3. Testing the Linoleum granules. The minute linoleum granules are pressed flat in the laminator, creating a roll that is tested for colour, quality and consistency before starting larger-scale production.
4. Creating Linoleum granules on a larger scale. During this stage, the linoleum cement is mixed with the other ingredients in bigger quantities, yielding a greater output of granules.
5. Linoleum granules are made into sheets. Lamination and calendering  is when the linoleum granules are heated before passing through the laminator and then move on to be calendered.
 A calender is a set of heated rolls to which Linoleum is fed, to be rolled out into a continuous sheet as it passes through the rolls.
6. Linoleum sheets are dried and seasoned. After calendering, the linoleum sheets are hung to dry and season for 20 days or more in room-sized, concrete ovens. This enhances their flexibility and resilience to indentation.
7. Protection and quality control. Finally, a protective layer is applied to the surface before the linoleum undergoes visual examination for imperfections. The thickness is likewise carefully checked.
There is a growing appeal for sustainable approaches in today’s society. Rachel Botsman, Author and Founder of Collaborative Consumption and SPREAD project advisor, says
A big shift from the 20th century hyper-consumption, to a 21st-century age of collaborative consumption is under way. The convergence of social technologies, a renewed belief in the importance of community, pressing environmental concerns, and cost consciousness are moving us away from the old forms of consumerism toward one of sharing, aggregation, openness, and cooperation.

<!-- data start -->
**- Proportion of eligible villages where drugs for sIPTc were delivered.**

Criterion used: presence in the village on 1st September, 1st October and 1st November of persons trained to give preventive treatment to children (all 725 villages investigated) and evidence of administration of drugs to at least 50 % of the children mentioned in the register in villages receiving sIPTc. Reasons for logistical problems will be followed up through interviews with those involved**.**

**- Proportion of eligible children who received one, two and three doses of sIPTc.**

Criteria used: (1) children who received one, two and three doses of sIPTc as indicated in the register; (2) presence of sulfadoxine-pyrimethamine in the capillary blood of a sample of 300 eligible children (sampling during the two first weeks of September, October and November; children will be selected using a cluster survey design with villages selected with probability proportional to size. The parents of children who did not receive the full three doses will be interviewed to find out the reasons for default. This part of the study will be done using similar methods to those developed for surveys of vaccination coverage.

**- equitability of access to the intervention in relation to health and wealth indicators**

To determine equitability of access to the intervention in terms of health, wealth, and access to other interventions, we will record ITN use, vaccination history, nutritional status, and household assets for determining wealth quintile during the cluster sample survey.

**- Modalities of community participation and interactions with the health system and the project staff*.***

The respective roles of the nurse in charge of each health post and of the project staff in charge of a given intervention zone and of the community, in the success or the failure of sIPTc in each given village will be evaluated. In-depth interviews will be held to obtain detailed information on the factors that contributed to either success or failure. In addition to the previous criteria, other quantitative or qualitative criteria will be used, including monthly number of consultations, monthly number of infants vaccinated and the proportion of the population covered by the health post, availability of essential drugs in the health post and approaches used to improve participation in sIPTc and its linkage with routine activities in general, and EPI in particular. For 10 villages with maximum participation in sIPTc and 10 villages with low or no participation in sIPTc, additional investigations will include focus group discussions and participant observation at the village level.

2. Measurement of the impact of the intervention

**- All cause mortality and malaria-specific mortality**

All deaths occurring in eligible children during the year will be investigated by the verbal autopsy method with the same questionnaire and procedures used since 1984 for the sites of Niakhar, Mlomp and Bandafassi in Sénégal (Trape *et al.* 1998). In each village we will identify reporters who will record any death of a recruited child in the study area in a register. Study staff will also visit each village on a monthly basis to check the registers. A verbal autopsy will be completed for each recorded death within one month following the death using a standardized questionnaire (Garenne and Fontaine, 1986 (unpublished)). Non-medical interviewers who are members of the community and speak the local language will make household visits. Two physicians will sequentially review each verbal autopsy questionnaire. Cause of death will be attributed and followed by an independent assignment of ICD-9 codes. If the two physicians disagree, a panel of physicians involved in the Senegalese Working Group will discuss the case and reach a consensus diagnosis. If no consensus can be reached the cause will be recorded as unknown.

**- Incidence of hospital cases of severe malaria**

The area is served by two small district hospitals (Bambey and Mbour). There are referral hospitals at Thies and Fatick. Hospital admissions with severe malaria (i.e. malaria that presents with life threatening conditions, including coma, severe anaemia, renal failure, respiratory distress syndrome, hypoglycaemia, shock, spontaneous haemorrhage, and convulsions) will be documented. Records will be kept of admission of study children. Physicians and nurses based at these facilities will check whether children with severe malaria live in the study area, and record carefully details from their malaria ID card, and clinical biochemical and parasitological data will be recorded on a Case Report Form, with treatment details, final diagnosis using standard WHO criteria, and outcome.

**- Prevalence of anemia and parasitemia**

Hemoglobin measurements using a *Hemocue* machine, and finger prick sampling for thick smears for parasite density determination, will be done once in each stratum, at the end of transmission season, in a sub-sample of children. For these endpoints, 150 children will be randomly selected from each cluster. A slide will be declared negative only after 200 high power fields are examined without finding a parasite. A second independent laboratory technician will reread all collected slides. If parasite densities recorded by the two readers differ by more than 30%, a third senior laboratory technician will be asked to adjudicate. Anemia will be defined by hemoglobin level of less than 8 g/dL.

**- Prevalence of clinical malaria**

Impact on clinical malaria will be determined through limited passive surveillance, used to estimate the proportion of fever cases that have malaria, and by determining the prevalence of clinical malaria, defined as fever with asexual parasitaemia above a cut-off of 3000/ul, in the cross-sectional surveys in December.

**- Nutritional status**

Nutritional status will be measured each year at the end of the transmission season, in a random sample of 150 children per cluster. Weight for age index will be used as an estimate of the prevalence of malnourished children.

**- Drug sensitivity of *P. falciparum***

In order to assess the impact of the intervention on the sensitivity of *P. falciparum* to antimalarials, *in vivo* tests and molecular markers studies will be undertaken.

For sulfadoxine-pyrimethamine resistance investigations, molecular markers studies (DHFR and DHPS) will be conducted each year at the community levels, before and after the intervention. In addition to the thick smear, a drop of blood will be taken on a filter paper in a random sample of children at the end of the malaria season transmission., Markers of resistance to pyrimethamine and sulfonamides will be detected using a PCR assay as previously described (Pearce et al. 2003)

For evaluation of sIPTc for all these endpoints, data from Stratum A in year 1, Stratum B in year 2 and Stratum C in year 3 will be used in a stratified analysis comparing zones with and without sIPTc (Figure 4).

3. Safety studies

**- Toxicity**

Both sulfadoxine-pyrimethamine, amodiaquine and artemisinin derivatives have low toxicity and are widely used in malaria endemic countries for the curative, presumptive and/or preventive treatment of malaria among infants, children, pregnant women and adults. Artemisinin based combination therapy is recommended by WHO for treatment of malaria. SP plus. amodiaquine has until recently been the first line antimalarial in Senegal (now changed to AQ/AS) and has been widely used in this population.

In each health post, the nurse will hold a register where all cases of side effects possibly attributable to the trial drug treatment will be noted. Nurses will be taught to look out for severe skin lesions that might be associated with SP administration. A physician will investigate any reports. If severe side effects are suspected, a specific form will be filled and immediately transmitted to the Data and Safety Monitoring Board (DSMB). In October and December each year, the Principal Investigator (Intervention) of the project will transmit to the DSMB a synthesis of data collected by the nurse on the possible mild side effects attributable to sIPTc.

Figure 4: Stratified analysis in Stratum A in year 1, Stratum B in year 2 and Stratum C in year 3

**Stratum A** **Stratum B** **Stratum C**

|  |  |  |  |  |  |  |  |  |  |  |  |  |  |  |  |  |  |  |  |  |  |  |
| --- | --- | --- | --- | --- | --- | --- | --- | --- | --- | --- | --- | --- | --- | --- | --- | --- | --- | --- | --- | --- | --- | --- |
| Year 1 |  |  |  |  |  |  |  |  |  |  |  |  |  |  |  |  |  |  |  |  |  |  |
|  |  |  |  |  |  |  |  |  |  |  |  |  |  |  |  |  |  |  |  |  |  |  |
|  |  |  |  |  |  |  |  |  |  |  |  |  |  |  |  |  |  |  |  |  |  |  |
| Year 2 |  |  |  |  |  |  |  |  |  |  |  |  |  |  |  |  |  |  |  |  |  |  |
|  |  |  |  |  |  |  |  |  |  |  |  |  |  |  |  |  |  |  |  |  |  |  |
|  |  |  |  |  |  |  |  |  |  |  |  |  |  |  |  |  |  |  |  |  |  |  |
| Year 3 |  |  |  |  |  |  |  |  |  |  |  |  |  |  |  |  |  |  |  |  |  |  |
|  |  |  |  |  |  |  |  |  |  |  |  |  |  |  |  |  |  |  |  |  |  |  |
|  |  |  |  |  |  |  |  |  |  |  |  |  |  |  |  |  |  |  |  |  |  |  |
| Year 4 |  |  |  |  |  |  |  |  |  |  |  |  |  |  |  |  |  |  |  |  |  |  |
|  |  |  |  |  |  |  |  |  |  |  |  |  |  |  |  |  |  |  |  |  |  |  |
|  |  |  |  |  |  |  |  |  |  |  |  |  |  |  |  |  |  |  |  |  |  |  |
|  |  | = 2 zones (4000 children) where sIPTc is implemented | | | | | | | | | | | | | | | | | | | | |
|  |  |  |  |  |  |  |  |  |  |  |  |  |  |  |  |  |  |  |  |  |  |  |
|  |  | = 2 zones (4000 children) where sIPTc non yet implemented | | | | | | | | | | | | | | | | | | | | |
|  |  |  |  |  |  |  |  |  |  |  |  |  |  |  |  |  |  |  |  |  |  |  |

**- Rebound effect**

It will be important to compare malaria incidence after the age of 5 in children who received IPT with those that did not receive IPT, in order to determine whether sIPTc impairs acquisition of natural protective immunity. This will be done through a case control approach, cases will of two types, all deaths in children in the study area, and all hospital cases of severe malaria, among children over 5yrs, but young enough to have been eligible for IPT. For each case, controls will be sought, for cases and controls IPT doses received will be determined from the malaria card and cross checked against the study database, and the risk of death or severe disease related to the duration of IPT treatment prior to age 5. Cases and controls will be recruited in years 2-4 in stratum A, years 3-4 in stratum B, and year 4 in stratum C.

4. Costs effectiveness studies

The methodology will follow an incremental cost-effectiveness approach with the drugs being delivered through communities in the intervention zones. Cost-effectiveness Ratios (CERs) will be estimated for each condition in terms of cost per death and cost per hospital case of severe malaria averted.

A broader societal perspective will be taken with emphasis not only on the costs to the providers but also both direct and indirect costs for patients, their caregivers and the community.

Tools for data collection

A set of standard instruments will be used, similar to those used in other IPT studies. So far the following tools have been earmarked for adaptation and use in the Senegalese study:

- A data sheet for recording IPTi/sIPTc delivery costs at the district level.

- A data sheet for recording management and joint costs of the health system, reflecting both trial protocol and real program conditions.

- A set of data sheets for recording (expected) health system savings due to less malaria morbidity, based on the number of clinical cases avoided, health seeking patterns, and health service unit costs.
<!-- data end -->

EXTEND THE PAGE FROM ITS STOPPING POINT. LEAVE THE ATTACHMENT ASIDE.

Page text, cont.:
With this growing interest in sustainable living, Linoleum is generating new interest. Tarkett is building on this to make its own linoleum range, together with the manufacturing processes that create it, even more sustainable. The Cradle to Cradle® philosophy adopted in 2009 is central to the Tarkett approach. Cradle to Cradle doesn’t just mean recyclable raw materials and cleaner manufacturing. It also involves recycling and disposal at the end of the product’s life. Closed-loop design ensures Tarkett Linoleum can be reused or returned to nature as biodegradable material.
The Veneto 100% linen and the Originale collection, both made with 100% natural constituents, are Cradle-to-Cradle Gold certified™. Linoleum’s manufacturing process at Tarkett is also sustainable. Constantly seeking to improve the sustainability of its production methods, Tarkett currently saves 80 million litres of water at the Narni plant (Central Italy) by recirculating what it uses. The plant also has photovoltaic panels, a biomass boiler, its own geothermal heating system and uses renewable electricity.
 « SPREAD Sustainable Lifestyles 2050 » is a research programme
 The Cradle to Cradle® Certification guarantees Tarkett follows certain requirements in the production process, such as having a Material Reutilization Score of 65 or higher, or using electricity from a renewable source for the final manufacturing stage.